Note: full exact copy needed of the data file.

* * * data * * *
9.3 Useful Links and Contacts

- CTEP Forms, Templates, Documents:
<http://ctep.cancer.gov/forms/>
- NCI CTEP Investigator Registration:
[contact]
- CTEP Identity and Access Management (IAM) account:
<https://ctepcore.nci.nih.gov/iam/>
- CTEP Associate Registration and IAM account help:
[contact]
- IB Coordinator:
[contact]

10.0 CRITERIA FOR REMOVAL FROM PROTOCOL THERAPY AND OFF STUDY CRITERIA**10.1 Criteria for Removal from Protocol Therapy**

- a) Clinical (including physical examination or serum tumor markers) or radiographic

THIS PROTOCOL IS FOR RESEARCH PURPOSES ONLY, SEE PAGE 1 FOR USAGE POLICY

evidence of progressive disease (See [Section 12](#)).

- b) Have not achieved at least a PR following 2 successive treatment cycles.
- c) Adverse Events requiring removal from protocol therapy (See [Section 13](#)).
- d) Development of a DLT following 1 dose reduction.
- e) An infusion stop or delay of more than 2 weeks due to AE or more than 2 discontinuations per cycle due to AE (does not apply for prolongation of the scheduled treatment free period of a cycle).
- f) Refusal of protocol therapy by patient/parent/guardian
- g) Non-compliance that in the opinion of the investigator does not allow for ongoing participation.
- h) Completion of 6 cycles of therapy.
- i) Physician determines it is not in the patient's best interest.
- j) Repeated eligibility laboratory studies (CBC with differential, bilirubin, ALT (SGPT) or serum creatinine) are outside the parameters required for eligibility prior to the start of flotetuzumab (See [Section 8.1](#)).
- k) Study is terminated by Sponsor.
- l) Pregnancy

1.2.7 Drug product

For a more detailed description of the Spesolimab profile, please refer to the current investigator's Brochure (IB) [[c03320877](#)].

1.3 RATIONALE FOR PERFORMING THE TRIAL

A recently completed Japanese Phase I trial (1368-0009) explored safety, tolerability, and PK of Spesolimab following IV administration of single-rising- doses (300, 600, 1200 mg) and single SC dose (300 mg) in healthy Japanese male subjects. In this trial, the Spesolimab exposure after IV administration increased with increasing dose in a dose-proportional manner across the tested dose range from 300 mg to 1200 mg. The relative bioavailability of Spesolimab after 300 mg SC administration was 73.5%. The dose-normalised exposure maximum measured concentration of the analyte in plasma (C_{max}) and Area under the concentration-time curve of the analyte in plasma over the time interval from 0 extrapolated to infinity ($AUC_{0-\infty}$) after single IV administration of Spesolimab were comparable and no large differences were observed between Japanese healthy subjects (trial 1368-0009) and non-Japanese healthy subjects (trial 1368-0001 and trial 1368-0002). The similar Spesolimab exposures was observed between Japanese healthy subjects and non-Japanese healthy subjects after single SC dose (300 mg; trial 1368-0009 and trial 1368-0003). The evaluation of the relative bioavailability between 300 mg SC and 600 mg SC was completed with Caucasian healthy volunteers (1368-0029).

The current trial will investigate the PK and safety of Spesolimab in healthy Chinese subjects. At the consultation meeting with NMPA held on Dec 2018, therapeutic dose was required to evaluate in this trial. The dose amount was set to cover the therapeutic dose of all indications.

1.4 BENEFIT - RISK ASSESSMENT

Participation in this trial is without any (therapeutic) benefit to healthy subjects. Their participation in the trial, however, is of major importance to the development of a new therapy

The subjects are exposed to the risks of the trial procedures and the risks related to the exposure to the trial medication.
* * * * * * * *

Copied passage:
9.3 Useful Links and Contacts

- CTEP Forms, Templates, Documents:
<http://ctep.cancer.gov/forms/>
- NCI CTEP Investigator Registration:
[contact]
- CTEP Identity and Access Management (IAM) account:
<https://ctepcore.nci.nih.gov/iam/>
- CTEP Associate Registration and IAM account help:
[contact]
- IB Coordinator:
[contact]

10.0 CRITERIA FOR REMOVAL FROM PROTOCOL THERAPY AND OFF STUDY CRITERIA**10.1 Criteria for Removal from Protocol Therapy**

- a) Clinical (including physical examination or serum tumor markers) or radiographic

THIS PROTOCOL IS FOR RESEARCH PURPOSES ONLY, SEE PAGE 1 FOR USAGE POLICY

evidence of progressive disease (See [Section 12](#)).

- b) Have not achieved at least a PR following 2 successive treatment cycles.
- c) Adverse Events requiring removal from protocol therapy (See [Section 13](#)).
- d) Development of a DLT following 1 dose reduction.
- e) An infusion stop or delay of more than 2 weeks due to AE or more than 2 discontinuations per cycle due to AE (does not apply for prolongation of the scheduled treatment free period of a cycle).
- f) Refusal of protocol therapy by patient/parent/guardian
- g) Non-compliance that in the opinion of the investigator does not allow for ongoing participation.
- h) Completion of 6 cycles of therapy.
- i) Physician determines it is not in the patient's best interest.
- j) Repeated eligibility laboratory studies (CBC with differential, bilirubin, ALT (SGPT) or serum creatinine) are outside the parameters required for eligibility prior to the start of flotetuzumab (See [Section 8.1](#)).
- k) Study is terminated by Sponsor.
- l) Pregnancy

1.2.7 Drug product

For a more detailed description of the Spesolimab profile, please refer to the current investigator's Brochure (IB) [[c03320877](#)].

1.3 RATIONALE FOR PERFORMING THE TRIAL

A recently completed Japanese Phase I trial (1368-0009) explored safety, tolerability, and PK of Spesolimab following IV administration of single-rising- doses (300, 600, 1200 mg) and single SC dose (300 mg) in healthy Japanese male subjects. In this trial, the Spesolimab exposure after IV administration increased with increasing dose in a dose-proportional manner across the tested dose range from 300 mg to 1200 mg. The relative bioavailability of Spesolimab after 300 mg SC administration was 73.5%. The dose-normalised exposure maximum measured concentration of the analyte in plasma (C_{max}) and Area under the concentration-time curve of the analyte in plasma over the time interval from 0 extrapolated to infinity ($AUC_{0-\infty}$) after single IV administration of Spesolimab were comparable and no large differences were observed between Japanese healthy subjects (trial 1368-0009) and non-Japanese healthy subjects (trial 1368-0001 and trial 1368-0002). The similar Spesolimab exposures was observed between Japanese healthy subjects and non-Japanese healthy subjects after single SC dose (300 mg; trial 1368-0009 and trial 1368-0003). The evaluation of the relative bioavailability between 300 mg SC and 600 mg SC was completed with Caucasian healthy volunteers (1368-0029).

The current trial will investigate the PK and safety of Spesolimab in healthy Chinese subjects. At the consultation meeting with NMPA held on Dec 2018, therapeutic dose was required to evaluate in this trial. The dose amount was set to cover the therapeutic dose of all indications.

1.4 BENEFIT - RISK ASSESSMENT

Participation in this trial is without any (therapeutic) benefit to healthy subjects. Their participation in the trial, however, is of major importance to the development of a new therapy

The subjects are exposed to the risks of the trial procedures and the risks related to the exposure to the trial medication.